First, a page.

Crowdsourcing is also to outsource work to the masses, independent of location. Amazon’s Mechanical Turk is one of the better
known brands in this area, but two more recent web-based crowdsourcing marketplaces are making the concept more popular
nowadays:oDe s k andCr owd Fl owe r.
My favorite application of the crowdsourcing concept is the process of collecting ideas from users to improve a product or
service. Check outUs er Voi ce and Get Satisfaction for ways to create more intimate and effective product feedback loops with
Crowdfunding describes how the collective pools together money to support an initiative or project. Crowdfunding has
historically been used for political campaigns, disaster relief (charitable donations), government support (taxes anyone?), and
public projects. Anti Hannula, entrepreneur from Finland, argues that the pedestal where the Statue of the Liberty is placed today
wascr owfu n d e d.
More recently, crowdfunding has seen a resurgence on the Internet on sites likeKi ck st a rt er orIn d i e GoGo, where artists,
entrepreneurs, and communities seek support for their ideas and projects from the “4F Bank”: fans, friends, family and fools.
The individual seeking monetary support typically offers something in return for a donation, such as an autographed CD,
discount on a art piece, or free access to a service.
Microfinance consists in providing of financial help to low-income families or individuals who traditionally lack access to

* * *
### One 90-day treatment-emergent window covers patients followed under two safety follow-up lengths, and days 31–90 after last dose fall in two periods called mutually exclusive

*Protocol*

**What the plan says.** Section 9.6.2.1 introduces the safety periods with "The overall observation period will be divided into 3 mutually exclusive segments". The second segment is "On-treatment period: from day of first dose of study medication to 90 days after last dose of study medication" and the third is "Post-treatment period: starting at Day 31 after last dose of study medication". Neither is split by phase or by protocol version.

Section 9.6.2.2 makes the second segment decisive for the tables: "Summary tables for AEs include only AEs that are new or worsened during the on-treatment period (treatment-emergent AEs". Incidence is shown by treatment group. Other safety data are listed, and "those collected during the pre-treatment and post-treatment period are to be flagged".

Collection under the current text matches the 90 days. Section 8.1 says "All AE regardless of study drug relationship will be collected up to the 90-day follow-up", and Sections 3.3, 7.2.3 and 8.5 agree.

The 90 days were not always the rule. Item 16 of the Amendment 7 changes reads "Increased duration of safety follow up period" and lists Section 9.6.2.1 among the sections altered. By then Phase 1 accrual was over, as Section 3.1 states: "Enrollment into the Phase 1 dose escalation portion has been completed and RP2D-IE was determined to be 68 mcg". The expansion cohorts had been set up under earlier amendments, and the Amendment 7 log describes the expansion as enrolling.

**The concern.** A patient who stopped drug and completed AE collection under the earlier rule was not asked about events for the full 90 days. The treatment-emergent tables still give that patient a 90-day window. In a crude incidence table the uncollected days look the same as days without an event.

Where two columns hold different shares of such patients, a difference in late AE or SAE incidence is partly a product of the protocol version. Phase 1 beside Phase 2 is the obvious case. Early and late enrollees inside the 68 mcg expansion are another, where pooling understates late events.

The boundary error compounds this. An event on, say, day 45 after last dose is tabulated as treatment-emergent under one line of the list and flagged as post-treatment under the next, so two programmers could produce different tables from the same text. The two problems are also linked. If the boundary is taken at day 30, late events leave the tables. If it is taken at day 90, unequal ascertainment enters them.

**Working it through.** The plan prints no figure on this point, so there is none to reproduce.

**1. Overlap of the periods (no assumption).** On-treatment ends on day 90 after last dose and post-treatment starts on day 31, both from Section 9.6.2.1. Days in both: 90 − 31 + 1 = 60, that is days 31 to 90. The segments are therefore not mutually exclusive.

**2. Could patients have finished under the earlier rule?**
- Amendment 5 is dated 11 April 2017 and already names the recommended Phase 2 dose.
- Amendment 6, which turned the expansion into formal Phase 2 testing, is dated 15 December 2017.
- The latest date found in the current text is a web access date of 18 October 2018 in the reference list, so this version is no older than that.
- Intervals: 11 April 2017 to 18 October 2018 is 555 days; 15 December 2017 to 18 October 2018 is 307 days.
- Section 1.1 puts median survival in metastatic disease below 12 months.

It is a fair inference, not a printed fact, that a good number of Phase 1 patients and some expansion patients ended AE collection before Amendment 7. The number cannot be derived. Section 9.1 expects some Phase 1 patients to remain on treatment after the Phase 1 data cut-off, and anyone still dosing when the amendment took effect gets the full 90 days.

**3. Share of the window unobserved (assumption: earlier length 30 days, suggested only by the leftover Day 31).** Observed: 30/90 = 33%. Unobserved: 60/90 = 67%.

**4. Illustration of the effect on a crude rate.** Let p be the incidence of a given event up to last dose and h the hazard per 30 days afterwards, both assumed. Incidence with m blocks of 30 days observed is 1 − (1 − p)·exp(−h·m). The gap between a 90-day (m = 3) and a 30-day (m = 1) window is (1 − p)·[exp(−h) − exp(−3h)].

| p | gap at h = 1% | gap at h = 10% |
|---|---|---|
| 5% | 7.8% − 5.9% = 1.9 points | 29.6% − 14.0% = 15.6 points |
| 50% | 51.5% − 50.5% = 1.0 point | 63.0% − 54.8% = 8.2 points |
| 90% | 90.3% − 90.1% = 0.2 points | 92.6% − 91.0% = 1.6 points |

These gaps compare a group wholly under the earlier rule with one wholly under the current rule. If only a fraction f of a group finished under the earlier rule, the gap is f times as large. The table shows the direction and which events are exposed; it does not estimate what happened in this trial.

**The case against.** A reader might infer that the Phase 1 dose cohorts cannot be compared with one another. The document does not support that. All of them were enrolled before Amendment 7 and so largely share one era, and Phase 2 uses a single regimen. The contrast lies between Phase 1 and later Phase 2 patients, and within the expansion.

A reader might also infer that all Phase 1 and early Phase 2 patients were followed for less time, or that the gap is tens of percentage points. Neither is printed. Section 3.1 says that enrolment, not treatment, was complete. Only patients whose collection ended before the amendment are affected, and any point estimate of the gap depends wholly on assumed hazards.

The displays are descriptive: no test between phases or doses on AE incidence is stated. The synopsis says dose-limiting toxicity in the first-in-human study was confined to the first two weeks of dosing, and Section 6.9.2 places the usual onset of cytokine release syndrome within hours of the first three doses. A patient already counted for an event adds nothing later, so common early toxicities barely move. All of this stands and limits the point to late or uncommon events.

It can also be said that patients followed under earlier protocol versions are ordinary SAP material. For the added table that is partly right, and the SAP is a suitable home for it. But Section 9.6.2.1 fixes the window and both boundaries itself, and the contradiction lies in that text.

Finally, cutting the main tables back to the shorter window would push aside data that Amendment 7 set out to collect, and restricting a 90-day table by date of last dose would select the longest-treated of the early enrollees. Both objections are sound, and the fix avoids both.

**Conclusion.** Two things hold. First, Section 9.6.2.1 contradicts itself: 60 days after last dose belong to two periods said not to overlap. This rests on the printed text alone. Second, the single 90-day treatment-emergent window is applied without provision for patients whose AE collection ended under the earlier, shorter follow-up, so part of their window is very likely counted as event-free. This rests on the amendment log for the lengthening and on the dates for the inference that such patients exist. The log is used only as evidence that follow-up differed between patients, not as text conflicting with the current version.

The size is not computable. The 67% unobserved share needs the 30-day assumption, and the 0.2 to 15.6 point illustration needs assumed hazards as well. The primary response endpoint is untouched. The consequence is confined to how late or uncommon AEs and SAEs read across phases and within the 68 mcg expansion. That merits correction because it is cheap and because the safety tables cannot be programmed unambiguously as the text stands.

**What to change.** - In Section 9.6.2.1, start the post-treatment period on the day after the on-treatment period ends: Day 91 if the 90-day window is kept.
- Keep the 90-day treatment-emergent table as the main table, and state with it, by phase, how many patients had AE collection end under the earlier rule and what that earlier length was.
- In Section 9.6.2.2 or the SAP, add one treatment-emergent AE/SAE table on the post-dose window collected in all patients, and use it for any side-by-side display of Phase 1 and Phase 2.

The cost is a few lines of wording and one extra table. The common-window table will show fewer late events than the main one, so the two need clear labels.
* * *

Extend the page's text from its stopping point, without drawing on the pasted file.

banking and loans (a.k.a. the “unbanked”). The concept was pioneered by Muhammad Yunus, economist and Nobel Peace Prize
recipient from Bangladesh, who devised a model to extend loans to entrepreneurs who were too poor or lacked the sufficient
credit history to qualify for traditional bank loans. He put his model to work by creating Grameen Bank: banking for the poor.
Kiva is probably the most known of a myriad of web-based microfinance institutions and facilitators. Premal Shah, president of
Kiva, describes microfinance as ” the way to empower others to lift themselves out of poverty.”
Peer-to-peer Lending or Investing
Peer-to-peer Lending is defined byWi k i pe d ia as for-profit financial transactions occurring directly between individuals or
“peers” without the intermediation of a traditional financial institution. When you look at it carefully, you will realize that this is
how lending was done centuries ago, before banks emerged and became the norm: communities borrowed and invested directly
in its members. The Internet has now made this concept available to virtually anyone, offering an opportunity for borrowers to
get better rates, and investors to earn better returns.
Zopa was the first peer-to-peer lending network, opening its Internet doors 5 years ago in the UK, and growing very rapidly in the
last couple of years. Giles Andrews, General Manager of Zopa, describes his company as “a marketplace where people can lend
and borrow money to and from each other, sidestepping banks”.